Myanmar activists cancel new year festivities; U.N. urges end to 'slaughter'

·3-min read

(Reuters) -Opponents of military rule in Myanmar cancelled traditional new year festivities on Tuesday and instead showed their anger with the generals who seized power through low-key displays of defiance and small protests across the country.

The United Nations human rights office said it feared that the military clampdown on protests since the Feb. 1 coup risked escalating into a civil conflict like that seen in Syria and appealed for a halt to the "slaughter".

A Myanmar activist group, the Assistance Association for Political Prisoners, says the security forces have killed 710 protesters since the ouster of an elected government led by Nobel laureate Aung San Suu Kyi.

Protesters were out again on the first day of the five-day New Year holiday, known as Thingyan, which is usually celebrated with prayers, ritual cleaning of Buddha images in temples and high-spirited water-dousing on the streets.

"We do not celebrate Myanmar Thingyan this year since over 700 of our innocent brave souls have been killed," said one Twitter user named Shwe Ei.

Women wearing fine clothes for the most important holiday of the year protested in several towns holding traditional pots containing seven flowers and sprigs that are displayed at this time, media pictures showed.

Many people painted the protesters' three-finger salute on their Thingyan pots.

"People's power, our power," women marching on a street in the main city of Yangon chanted as passersby clapped, video posted by the Myanmar Now media group showed.

In some places, people set out dozens of Thingyan pots daubed with messages such as "Save Myanmar" in silent shows of opposition to the military.

There were no immediate reports of violence at any of the protests but information has become scarce because of the junta's curbs on broadband internet and mobile data services.

Soldiers shot and killed a man and a woman delivering milk on a motorbike in the northwestern town of Tamu, on the border with India, three media outlets reported.

Several small blasts went off in different places, including two in Yangon, but there were no reports of casualties or claims of responsibility.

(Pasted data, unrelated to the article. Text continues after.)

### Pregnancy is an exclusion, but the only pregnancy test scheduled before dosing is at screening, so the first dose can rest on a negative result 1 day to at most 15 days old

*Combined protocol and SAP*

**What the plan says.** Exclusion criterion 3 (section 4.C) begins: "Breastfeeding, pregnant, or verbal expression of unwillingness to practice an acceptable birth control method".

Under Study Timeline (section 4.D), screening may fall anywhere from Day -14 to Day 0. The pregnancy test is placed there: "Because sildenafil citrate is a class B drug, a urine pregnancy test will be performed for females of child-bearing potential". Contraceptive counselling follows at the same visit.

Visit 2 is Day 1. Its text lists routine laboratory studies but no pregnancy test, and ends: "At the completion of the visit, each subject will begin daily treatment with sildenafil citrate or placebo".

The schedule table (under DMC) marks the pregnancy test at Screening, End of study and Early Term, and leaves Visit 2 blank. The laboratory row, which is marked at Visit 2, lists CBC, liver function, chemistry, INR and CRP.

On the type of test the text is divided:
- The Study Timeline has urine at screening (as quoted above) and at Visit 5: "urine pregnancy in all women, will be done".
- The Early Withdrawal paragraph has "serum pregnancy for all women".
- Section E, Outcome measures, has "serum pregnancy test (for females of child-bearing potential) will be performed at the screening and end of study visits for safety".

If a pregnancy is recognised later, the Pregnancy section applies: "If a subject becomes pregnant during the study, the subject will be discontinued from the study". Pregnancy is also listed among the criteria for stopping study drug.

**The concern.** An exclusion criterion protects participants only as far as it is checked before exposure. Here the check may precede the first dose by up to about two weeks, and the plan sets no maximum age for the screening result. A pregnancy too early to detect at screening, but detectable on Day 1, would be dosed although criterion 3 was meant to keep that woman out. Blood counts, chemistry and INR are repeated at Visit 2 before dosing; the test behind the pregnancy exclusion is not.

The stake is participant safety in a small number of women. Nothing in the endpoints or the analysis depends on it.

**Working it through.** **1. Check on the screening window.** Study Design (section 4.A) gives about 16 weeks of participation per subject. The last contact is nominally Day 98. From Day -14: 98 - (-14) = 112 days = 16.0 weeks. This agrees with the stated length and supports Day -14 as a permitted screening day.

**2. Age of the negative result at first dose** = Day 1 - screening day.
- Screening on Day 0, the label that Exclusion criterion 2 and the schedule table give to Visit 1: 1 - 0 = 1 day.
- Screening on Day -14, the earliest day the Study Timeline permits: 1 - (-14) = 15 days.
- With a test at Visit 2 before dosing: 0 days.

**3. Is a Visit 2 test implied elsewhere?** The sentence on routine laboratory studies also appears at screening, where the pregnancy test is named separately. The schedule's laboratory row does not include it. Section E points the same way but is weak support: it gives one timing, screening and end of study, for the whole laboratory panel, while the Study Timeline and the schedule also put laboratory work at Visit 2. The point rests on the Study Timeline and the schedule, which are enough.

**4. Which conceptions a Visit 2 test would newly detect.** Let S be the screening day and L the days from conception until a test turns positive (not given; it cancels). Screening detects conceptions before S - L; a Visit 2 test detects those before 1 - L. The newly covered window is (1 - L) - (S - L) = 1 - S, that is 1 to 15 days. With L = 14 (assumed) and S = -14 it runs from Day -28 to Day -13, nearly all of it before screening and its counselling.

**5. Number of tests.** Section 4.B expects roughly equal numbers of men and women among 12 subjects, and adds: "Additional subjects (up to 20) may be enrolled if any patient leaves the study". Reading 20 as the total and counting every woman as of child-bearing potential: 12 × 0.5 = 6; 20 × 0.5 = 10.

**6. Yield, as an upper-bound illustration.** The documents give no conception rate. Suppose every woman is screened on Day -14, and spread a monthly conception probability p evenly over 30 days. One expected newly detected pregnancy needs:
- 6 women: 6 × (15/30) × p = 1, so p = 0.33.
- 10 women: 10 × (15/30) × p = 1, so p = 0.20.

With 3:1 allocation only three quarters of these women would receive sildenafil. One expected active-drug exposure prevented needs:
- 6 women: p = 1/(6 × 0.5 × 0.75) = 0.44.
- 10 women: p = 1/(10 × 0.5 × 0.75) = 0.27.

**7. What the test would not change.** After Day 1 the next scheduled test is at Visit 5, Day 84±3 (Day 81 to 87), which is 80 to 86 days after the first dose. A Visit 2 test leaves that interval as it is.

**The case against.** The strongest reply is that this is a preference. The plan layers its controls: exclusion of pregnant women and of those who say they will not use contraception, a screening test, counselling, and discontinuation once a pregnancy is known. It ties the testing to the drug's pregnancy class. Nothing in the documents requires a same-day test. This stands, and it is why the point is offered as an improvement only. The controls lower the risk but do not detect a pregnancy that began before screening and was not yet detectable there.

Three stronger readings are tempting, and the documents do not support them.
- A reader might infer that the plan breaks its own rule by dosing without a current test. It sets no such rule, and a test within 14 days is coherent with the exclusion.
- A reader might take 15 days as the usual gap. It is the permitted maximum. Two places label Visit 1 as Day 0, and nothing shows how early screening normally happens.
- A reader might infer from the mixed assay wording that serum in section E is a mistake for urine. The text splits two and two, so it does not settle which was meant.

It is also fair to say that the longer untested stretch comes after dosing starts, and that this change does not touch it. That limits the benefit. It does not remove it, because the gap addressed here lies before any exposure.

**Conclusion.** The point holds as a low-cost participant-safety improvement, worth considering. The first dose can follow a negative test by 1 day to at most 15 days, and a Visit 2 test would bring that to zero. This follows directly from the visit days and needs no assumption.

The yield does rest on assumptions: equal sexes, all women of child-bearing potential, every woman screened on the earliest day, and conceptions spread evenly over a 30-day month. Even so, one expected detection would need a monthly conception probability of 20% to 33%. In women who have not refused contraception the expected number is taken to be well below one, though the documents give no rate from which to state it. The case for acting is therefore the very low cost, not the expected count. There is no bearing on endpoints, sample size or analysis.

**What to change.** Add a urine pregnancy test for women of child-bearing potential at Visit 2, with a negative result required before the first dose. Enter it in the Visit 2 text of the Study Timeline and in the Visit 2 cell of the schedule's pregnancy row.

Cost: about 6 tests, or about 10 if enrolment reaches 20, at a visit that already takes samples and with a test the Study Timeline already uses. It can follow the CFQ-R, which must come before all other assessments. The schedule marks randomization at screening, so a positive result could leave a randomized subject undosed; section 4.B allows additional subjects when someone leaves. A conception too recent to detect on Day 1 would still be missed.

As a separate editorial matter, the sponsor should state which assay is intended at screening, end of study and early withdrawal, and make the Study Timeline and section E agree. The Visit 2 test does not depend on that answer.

A spokesman for the junta could not be reached for comment.

'DEADLY MISTAKES'

The coup has plunged Myanmar into crisis after 10 years of tentative steps toward democracy with daily protests and workers in many sectors on strike, bringing the economy to a standstill.

U.N. High Commissioner Michelle Bachelet said in a statement 3,080 had been detained and there are reports that 23 people have been sentenced to death following secret trials.

"I fear the situation in Myanmar is heading towards a full-blown conflict. States must not allow the deadly mistakes of the past in Syria and elsewhere to be repeated," Bachelet said.

Bachelet referred to the reported killing of 82 people in the central town of Bago last week and she said targeted sanctions, as imposed by some Western countries, were not enough.

She called for "immediate, decisive and impactful measures to push Myanmar’s military leadership into halting its campaign of repression and slaughter".

Activists keen to maintain the momentum of their campaign against the military have called for protests throughout the holiday, which runs until Saturday.

This was the second year in a row the new year festivities were called off. Last year, it was because of the novel coronavirus.

"We cannot enjoy this year. We will celebrate once we get democracy," said another Twitter user, Su Su Soe.

The military says it had to overthrow Suu Kyi's government because a November election again won by her National League for Democracy was rigged. The election commission dismissed the accusation.

Suu Kyi, 75, who has led Myanmar's struggle against military rule for decades and who won the Nobel Peace Prize in 1991, has been detained since the coup and charged with various offences. These include violating a colonial-era official secrets act that alone could see her jailed for 14 years.

(Reporting by Reuters Staff, writing by Ed Davies, Robert Birsel; editing by Jane Wardell, Gerry Doyle & Simon Cameron-Moore)